Xbox One’s Reputation System To Get An Overhaul, Will Track Players Behavior Over Time And Group Toxic Players

Share this:

Those who tend to dwell in toxic behaviors online, such as “trolling” or just making everyone’s online gaming experience troublesome, may want to think twice about their online behavior if thinking about purchasing Microsoft’s next-generation console, the Xbox One.

The Xbox One is set to bid adieu to the current reputation system in place on the Xbox 360 – which currently rates people out of a five star rating – with a more comprehensive system that not only tracks players’ online behavior over time, but will also group players together depending on their reputation.

Speaking with OXM, Microsoft’s senior product manager Mike Lavin, shed some details of the upcoming reputation system overhaul and gave some insight on some of the ramifications that toxic players can expect on the Xbox One. He revealed, “what we’re looking at doing is creating a very robust system around reputation and match-making, if people are in your friends list, we’re not touching that, we’re just making it easier for you to come together. It’s really the anonymous side of things where we’re making these investments.”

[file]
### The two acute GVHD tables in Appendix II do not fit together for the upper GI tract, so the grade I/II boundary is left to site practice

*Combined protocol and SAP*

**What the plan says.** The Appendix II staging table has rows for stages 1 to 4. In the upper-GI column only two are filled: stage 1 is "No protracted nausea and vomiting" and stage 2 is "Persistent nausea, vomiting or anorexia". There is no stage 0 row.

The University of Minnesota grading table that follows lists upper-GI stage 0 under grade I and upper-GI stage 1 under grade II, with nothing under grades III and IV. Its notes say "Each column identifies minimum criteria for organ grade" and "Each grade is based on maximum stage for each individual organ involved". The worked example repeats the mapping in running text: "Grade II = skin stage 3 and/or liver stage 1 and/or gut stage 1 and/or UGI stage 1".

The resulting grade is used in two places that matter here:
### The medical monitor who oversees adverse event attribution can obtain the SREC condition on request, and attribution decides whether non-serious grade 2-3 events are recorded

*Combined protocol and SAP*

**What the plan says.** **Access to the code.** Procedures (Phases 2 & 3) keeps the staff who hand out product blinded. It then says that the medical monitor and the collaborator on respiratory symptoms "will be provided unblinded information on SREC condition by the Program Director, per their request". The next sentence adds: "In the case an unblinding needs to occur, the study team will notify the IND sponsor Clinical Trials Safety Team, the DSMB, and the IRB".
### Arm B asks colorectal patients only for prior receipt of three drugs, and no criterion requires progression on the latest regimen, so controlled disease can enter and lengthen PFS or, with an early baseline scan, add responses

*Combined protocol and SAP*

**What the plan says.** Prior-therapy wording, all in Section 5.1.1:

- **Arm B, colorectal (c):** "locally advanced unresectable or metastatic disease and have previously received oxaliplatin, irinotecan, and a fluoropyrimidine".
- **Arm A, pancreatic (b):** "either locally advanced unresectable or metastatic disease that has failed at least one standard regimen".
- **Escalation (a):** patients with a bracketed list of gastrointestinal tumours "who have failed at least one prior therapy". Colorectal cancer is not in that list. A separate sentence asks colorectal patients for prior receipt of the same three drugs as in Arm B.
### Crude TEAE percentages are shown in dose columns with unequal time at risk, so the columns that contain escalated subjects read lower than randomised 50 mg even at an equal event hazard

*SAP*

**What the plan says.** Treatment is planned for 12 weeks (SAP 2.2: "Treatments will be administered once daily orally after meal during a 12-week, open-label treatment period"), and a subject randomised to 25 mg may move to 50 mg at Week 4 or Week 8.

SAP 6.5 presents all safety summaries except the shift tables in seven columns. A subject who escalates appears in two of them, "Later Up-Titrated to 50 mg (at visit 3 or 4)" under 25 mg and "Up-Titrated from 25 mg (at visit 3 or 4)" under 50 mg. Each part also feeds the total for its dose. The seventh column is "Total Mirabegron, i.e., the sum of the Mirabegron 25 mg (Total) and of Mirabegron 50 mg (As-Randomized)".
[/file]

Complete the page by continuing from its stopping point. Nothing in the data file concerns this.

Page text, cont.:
Lavin also goes on to say, “ultimately if there’s a few percent of our population that are causing the rest of the population to have a miserable time, we should be able to identify those folks.”

Thankfully it won’t be easy to get accused of toxic behavior as Lavin states, “The system will be proof against exploitation. Let’s just be clear, there is no way at all that a conglomerate of people can conspire to sink your Reputation on the system. The way that it’s built fundamentally stops that. It’s very much over a period of time.”

Essentially, players who are constantly blocked and are subjected to enforcement actions due to sending rather vulgar material on Xbox Live, such as lewd photos or messages to unwanting eyes, will be subjected to a reduced reputation score, leading them to be grouped with people who share similar behavior.

Although this new reputation system will tackle bad online behavior over Xbox Live, those who tend to play multiplayer games with their buddies may want to rethink who they play with. The new reputation system also affects online matchmaking, meaning a party will be matched up with groups of players similar to those who have the same reputation level of the person who carries the lowest reputation score. So, be weary.

How do you feel about Microsoft’s new reputation system? Is it for the better? Let us know in the comment section below.